Over the course of the beta, we saw a lot of changes -- not just the big things like the talent tree restructuring and Path of the Titans ditching, but steady changes to the hunter abilities.
We saw the focus cost of almost every defensive ability removed -- no focus cost to Deterrence, Disengage, Concussive Shot. We saw the focus cost of many of our shots go down, and we saw our rotations reach the same steady to non-steady ratio as in Wrath, and then we saw the ratio get even better than Wrath for most specs.
We saw a ton of new features and changes to make the game more intuitive and require less research just to be able to play. The complicated and confusing interaction of Serpent Sting and Chimera Shot was removed, as was the danger of clipping DoTs. Our hit cap is neatly displayed on our tooltips. More than ever, we're able to focus on playing the game, rather than calculating in what funky way our shots behave under different circumstances.
We saw giant buffs and giant nerfs as different things were tested. Base focus regen started really low, then jumped up to a very healthy 5 focus per second before settling to a median 4 focus per second or so.
And of course, we finally saw new pet skins, new pet families, and a complete revamp to our pets that gave us totally awesome raid buffs, ferocity pet damage normalization, and complete pet scaling with all DPS gear. Now our pets were better than ever, contributing more than ever, and we don't all have to use the exact same pet.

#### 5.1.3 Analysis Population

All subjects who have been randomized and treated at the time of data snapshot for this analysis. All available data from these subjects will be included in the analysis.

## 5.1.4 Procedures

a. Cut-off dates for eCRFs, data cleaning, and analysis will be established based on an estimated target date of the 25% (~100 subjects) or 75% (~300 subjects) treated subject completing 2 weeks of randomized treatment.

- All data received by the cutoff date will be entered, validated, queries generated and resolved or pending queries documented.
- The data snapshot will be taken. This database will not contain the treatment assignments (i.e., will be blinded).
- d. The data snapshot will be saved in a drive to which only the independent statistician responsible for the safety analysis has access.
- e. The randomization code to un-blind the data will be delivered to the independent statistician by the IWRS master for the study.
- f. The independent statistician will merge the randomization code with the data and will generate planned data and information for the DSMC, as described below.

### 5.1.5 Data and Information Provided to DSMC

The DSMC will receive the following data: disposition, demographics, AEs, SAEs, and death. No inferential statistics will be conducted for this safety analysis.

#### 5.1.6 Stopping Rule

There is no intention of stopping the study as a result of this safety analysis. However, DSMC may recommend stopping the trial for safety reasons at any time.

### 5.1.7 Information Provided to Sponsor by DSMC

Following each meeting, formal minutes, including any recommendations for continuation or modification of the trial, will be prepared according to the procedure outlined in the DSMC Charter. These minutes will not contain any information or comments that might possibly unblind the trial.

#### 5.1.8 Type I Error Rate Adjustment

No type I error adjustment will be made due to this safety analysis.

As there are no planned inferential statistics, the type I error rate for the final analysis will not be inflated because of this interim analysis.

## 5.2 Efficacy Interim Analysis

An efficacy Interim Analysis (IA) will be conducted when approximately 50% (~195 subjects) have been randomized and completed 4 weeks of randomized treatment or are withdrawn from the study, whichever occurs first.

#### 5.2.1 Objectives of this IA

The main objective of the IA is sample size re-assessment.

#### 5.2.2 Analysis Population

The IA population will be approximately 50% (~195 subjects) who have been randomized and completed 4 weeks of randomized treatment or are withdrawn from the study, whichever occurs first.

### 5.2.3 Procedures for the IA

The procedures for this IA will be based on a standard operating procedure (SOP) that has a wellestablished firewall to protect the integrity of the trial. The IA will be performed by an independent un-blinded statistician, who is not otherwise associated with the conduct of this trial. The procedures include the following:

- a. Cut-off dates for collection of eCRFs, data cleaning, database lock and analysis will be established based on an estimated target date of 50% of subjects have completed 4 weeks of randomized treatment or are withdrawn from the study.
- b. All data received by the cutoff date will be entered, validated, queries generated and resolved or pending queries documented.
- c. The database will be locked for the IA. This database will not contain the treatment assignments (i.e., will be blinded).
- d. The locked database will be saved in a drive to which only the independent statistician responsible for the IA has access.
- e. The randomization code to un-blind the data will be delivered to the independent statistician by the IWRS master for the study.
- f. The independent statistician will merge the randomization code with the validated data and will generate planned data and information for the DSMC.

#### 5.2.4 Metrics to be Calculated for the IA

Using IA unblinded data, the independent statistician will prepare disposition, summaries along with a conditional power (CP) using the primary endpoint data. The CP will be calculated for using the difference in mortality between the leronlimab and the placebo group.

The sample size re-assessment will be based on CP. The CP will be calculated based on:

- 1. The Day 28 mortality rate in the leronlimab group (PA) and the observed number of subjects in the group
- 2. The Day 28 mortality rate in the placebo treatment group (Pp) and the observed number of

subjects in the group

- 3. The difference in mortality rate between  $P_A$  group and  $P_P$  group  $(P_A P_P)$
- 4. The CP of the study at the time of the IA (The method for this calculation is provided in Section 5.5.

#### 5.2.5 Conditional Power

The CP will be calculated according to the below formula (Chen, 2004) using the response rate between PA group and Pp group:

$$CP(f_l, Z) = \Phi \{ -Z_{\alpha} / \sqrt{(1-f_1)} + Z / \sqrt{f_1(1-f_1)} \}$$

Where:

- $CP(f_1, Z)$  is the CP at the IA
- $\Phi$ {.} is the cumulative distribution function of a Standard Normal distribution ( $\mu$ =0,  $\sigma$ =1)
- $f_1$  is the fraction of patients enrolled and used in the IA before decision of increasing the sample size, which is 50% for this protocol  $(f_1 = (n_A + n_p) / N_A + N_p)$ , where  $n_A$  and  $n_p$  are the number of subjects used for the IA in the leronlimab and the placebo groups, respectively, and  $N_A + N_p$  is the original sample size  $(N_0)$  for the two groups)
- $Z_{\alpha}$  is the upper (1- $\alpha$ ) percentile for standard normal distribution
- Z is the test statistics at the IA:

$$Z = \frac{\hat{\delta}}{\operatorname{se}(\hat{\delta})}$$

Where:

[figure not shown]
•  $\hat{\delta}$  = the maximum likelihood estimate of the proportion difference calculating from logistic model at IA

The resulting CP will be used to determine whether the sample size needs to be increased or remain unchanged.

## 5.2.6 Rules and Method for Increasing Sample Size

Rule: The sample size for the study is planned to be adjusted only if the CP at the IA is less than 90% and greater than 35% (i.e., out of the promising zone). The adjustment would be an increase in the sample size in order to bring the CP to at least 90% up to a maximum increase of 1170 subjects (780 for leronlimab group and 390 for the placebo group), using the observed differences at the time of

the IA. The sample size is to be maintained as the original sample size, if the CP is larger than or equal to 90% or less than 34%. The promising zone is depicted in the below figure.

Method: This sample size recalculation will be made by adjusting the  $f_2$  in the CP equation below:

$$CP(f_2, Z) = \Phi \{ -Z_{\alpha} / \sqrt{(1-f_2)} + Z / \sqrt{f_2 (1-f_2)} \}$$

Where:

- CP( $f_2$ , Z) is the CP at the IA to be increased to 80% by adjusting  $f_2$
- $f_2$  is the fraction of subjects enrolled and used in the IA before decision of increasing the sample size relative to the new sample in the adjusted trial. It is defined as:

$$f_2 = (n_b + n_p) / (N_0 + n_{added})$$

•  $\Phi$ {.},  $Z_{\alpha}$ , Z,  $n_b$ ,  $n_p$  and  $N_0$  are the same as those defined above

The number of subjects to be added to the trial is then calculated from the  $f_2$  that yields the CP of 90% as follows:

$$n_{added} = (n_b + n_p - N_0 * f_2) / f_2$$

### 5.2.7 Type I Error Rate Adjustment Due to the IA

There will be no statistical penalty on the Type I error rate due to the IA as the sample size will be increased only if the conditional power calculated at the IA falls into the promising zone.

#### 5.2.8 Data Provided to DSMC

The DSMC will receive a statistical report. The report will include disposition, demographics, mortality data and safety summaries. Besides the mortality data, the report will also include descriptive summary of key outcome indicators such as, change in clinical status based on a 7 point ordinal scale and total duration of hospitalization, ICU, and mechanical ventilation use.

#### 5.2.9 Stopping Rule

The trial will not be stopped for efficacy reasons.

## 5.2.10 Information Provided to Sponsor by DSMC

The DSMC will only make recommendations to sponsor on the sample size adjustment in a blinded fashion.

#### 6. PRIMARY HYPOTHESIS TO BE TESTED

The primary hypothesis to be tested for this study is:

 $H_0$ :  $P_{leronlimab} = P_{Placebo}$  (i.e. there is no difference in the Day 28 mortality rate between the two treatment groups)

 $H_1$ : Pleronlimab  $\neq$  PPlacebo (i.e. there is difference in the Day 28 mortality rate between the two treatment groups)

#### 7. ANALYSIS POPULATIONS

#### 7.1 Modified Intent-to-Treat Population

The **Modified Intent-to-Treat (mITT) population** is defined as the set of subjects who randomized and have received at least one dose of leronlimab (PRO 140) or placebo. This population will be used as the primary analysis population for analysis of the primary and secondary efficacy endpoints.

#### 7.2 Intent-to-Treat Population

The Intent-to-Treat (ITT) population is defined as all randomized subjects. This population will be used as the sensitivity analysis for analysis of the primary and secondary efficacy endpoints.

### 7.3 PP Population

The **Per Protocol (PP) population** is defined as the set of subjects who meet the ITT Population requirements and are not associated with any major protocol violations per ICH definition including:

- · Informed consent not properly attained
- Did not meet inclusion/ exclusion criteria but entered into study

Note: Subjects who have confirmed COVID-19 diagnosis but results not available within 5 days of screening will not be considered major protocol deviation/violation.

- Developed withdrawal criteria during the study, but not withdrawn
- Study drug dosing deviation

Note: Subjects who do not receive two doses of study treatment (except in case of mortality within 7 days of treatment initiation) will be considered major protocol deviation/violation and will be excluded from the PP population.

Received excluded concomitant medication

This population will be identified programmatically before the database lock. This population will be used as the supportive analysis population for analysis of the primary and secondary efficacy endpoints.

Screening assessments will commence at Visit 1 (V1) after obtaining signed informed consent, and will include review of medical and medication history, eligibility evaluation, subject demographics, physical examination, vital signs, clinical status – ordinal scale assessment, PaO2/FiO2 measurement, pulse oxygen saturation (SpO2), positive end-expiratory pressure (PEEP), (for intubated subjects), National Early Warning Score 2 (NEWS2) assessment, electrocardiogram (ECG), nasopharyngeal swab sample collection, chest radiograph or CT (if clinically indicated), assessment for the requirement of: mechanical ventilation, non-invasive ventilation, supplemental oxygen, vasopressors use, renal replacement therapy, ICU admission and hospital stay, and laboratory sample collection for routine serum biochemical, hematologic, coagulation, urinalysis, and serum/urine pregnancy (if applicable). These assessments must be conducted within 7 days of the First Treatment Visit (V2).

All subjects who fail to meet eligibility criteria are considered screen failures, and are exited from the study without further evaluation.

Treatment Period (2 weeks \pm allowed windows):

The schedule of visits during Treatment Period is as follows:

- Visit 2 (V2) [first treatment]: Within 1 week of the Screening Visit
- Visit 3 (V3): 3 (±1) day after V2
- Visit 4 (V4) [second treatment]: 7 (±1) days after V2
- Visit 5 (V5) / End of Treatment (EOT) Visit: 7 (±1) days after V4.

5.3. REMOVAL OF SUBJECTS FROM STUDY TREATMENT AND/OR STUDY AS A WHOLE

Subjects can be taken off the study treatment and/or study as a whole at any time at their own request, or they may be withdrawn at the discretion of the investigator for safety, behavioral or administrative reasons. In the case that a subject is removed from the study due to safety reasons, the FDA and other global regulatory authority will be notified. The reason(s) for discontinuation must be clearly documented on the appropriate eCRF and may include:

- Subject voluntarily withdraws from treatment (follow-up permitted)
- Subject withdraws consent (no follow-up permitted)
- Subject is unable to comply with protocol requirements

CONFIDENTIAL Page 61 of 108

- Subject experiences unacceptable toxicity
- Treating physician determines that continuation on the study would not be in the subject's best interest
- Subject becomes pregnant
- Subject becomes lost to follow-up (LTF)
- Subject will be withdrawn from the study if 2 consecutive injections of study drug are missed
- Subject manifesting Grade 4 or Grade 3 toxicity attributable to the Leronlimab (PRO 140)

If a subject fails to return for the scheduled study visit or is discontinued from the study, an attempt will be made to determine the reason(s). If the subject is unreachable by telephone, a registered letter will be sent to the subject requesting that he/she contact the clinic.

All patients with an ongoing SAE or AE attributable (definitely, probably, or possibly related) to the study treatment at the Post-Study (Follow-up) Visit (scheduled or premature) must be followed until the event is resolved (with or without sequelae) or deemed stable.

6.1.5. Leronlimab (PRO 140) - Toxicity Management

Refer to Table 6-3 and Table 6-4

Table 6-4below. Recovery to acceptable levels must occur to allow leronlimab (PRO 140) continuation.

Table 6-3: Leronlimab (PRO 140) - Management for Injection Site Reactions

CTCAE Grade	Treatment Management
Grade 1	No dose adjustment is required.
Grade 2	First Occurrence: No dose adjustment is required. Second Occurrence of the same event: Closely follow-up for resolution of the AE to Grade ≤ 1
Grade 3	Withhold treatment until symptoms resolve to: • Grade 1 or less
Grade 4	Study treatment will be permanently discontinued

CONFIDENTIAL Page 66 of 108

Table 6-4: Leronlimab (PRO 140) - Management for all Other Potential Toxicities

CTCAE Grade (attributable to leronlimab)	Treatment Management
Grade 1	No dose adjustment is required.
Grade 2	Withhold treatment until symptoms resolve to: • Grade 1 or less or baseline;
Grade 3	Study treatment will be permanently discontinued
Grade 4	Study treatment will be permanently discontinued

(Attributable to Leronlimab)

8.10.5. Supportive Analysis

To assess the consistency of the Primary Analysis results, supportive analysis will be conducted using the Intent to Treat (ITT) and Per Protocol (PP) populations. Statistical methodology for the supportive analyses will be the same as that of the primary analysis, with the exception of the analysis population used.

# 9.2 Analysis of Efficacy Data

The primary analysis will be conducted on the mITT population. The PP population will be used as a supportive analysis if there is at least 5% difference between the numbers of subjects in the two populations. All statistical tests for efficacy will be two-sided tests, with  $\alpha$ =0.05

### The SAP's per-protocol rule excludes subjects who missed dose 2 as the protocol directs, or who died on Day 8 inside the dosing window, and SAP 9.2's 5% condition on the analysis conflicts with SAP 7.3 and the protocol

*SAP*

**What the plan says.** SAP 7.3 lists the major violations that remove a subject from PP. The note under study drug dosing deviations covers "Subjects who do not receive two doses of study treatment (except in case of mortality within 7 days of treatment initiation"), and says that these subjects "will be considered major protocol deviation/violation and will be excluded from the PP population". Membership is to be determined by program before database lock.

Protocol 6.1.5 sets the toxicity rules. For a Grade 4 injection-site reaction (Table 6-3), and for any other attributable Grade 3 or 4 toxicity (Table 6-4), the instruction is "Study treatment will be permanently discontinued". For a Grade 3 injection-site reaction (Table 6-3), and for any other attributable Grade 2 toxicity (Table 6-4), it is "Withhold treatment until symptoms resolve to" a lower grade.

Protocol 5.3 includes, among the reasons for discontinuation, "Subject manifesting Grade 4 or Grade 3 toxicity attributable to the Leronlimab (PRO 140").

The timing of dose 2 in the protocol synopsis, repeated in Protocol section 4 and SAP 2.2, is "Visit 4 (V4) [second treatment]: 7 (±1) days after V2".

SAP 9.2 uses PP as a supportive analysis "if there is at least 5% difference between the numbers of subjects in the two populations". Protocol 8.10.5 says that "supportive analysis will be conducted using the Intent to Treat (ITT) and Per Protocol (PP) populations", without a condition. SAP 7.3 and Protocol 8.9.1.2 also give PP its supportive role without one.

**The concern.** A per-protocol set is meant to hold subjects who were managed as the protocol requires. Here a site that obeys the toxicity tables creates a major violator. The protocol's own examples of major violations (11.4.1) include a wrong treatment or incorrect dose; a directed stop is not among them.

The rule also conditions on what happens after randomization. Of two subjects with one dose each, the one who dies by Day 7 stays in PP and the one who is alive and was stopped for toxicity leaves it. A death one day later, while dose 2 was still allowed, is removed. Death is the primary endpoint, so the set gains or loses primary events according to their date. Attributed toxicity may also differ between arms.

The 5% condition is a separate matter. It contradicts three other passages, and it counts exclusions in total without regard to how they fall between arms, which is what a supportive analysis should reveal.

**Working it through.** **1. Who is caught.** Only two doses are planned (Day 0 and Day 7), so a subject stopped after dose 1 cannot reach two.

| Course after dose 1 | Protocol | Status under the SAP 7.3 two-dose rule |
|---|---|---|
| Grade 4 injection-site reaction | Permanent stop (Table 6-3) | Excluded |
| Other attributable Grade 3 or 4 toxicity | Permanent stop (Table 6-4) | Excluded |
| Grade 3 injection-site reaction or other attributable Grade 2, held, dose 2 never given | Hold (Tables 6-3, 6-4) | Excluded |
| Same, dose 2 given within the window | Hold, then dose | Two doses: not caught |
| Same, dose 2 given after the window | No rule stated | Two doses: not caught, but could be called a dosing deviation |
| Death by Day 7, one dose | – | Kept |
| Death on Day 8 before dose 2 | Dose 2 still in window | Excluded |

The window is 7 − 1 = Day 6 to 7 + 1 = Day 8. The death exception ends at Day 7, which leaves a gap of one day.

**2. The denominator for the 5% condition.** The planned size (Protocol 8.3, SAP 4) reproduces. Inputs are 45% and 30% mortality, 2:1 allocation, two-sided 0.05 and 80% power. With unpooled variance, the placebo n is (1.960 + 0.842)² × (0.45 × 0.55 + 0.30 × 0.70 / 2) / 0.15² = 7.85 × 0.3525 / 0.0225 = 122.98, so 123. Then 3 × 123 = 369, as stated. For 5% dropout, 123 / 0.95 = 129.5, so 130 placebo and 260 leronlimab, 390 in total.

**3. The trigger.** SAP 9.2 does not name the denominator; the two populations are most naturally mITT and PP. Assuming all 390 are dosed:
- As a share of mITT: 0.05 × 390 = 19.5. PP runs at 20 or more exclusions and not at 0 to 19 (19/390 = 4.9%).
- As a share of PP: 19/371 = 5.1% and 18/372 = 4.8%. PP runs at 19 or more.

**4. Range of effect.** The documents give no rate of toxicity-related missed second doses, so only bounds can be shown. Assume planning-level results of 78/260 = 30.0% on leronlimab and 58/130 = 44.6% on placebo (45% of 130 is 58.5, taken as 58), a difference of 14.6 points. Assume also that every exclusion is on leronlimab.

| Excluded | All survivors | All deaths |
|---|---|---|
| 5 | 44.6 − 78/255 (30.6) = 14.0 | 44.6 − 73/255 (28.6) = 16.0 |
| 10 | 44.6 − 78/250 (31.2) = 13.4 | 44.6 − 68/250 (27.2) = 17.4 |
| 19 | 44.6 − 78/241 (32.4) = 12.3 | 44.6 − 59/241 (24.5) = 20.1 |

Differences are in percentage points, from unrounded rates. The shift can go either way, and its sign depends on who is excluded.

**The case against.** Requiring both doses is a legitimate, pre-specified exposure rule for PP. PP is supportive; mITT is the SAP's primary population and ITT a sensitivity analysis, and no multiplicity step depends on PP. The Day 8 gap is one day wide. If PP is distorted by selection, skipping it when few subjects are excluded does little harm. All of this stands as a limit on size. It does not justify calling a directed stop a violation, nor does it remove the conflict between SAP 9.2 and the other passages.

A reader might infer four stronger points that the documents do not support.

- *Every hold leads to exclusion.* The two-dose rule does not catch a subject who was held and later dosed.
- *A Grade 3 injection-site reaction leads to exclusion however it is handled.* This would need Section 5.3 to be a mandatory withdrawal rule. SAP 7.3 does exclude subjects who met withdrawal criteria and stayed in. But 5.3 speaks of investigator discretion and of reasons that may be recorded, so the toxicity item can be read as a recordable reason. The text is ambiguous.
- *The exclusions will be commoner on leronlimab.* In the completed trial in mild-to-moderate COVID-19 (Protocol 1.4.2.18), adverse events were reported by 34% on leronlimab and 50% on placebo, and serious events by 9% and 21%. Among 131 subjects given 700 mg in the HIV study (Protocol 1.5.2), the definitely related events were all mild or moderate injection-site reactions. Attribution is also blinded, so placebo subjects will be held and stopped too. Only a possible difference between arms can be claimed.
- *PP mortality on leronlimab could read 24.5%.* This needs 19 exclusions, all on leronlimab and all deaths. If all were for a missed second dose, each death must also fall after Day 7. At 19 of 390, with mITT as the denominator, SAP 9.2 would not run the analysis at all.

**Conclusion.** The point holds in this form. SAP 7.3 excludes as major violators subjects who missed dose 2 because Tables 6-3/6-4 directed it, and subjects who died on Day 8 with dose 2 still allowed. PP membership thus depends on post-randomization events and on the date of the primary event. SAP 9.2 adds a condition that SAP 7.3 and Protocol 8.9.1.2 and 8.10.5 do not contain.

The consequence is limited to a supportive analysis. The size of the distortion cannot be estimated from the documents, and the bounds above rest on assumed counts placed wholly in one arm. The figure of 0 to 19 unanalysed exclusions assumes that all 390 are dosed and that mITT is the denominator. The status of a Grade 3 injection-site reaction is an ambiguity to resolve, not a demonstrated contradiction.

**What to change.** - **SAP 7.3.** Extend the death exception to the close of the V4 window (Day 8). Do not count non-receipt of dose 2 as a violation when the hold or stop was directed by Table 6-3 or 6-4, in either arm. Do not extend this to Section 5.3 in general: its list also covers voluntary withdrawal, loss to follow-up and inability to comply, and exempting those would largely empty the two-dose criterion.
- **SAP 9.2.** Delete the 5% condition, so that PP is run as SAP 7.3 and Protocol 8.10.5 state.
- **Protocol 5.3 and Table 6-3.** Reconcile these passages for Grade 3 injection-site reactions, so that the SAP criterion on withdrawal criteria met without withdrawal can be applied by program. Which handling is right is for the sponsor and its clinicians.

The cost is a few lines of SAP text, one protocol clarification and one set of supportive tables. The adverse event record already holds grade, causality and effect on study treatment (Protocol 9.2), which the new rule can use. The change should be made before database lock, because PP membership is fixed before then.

And as a lovely treat at the very tail end of the beta, we saw a change to our pet talents that gave us the ability to make our tenacity pets crit-immune. Extreme soloing and pet tanking have a brighter future than ever.
In other words, the beta did what it was supposed to do. It let Blizzard test out a lot of different ideas and shape those rough ideas into something much more polished. By the end of the beta, the hunter class was looking quite good -- though there were still plenty of cries that Blizzard had destroyed the class and hunters were horribly weak. That too, as we were about to see, was not the case.
Hunters launch at top of charts in Cataclysm
At long last, every hunter got a chance to play with the changes with the introduction of patch 4.0.1. Since all the changes were balanced around level 85, MM hunters actually lost DPS in the patch. Without Cobra Shot, MM was still the top spec, but with the loss of armor pen, the well-geared hunters saw a slight drop in their DPS potential, even while other classes saw their DPS go up.
Blizzard make some downward adjustments to other classes, but in the end just assured us that come 85, we'd do okay.
And boy, did we! Leveling was easier than ever, especially in the limitless focus MM leveling build. And SV managed to make its way up to the top spec. Not just the top hunter spec, mind you, but one of the top couple of DPS specs in the game, blowing away most of the competition on both single-target and AoE fights.